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A New Map of the Australian Twittersphere

Posted In News, Projects - By On Monday, January 8th, 2018 With 0 Comments

Researchers from the QUT Digital Media Research Centre have released a new, detailed analysis of the structure of the Australian Twittersphere. Covering some 3.72 million Australian Twitter accounts, the 167 million follower/followee connections between them, and the 118 million tweets posted by these accounts during the first quarter of 2017, a new article by Axel Bruns, Brenda Moon, Felix Münch, and Troy Sadkowsky, released in December 2017 in the open-access journal Social Media + Society, maps the structure of the best-connected core of the Australian Twittersphere network:

The Australian Twittersphere in 2016: Mapping the Follower/Followee Network

Twitter is now a key platform for public communication between a diverse range of participants, but the overall shape of the communication network it provides remains largely unknown. This article provides a detailed overview of the network structure of the Australian Twittersphere and identifies the thematic drivers of the key clusters within the network. We identify some 3.72 million Australian Twitter accounts and map the follower/followee connections between the 255,000 most connected accounts; we utilize community detection algorithms to identify the major clusters within this network and examine their account populations to identify their constitutive themes; we examine account creation dates and reconstruct a timeline for the Twitter adoption process among different communities; and we examine lifetime and recent tweeting patterns to determine the historically and currently most active clusters in the network. In combination, this offers the first rigorous and comprehensive study of the network structure of an entire national Twittersphere.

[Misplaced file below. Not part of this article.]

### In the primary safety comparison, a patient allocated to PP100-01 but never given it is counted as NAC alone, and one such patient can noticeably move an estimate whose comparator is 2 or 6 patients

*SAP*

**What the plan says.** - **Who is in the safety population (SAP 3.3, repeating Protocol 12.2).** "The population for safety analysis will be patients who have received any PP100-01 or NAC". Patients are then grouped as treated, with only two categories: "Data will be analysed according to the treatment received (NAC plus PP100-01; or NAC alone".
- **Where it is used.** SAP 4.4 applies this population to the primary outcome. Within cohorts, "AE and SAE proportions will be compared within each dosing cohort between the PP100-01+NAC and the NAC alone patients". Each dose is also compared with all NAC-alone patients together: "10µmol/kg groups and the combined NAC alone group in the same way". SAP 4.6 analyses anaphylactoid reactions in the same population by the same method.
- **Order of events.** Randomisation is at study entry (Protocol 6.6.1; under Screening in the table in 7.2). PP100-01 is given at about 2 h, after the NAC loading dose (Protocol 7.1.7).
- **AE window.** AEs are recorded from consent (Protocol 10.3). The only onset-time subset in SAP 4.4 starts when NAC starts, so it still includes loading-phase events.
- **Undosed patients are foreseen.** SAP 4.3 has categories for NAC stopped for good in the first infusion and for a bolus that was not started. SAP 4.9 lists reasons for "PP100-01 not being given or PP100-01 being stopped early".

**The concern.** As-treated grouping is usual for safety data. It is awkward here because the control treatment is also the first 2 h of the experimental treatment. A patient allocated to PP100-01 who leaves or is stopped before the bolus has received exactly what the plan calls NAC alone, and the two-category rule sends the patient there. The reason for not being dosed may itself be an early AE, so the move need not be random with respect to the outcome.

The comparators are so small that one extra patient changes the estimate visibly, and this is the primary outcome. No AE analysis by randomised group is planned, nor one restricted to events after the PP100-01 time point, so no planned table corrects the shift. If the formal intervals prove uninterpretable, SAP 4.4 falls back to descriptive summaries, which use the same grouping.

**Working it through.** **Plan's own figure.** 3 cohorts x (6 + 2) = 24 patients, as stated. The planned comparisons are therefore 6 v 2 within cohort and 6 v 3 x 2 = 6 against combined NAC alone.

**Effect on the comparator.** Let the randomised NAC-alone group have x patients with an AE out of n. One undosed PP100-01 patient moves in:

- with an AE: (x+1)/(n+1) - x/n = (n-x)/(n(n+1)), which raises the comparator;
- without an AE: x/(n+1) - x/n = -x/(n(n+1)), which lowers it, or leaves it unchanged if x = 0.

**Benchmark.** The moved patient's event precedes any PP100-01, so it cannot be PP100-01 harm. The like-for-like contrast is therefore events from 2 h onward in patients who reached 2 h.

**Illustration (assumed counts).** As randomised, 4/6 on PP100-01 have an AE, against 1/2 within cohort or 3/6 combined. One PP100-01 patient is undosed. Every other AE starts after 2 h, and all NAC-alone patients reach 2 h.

A summary of some of the study’s key findings was published in The Conversation in May 2017. Meanwhile, a paper by Axel Bruns at the Future of Journalism conference in Cardiff in September 2017 built on this new Twittersphere map to test for the existence of echo chambers and filter bubbles in Australian Twitter – and found little evidence to support the thesis:

Echo Chamber? What Echo Chamber? Reviewing the Evidence

The success of political movements that appear to be immune to any factual evidence that contradicts their claims – from the Brexiteers to the ‘alt-right’, neo-fascist groups supporting Donald Trump – has reinvigorated claims that social media spaces constitute so-called ‘filter bubbles’ or ‘echo chambers’. But while such claims may appear intuitively true to politicians and journalists – who have themselves been accused of living in filter bubbles –, the evidence that ordinary users experience their everyday social media environments as echo chambers is far more limited.

For instance, a 2016 Pew Center study has shown that only 23% of U.S. users on Facebook and 17% on Twitter now say with confidence that most of their contacts’ views are similar to their own. 20% have changed their minds about a political or social issue because of interactions on social media. Similarly, large-scale studies of follower and interaction networks on Twitter show that national Twitterspheres are often thoroughly interconnected and facilitate the flow of information across boundaries of personal ideology and interest, except for a few especially hardcore partisan communities.

Building on new, comprehensive data from a project that maps and tracks interactions between 4 million accounts in the Australian Twittersphere, this paper explores in detail the evidence for the existence of echo chambers in that country. It thereby moves the present debate beyond a merely anecdotal footing, and offers a more reliable assessment of the ‘echo chamber’ threat.

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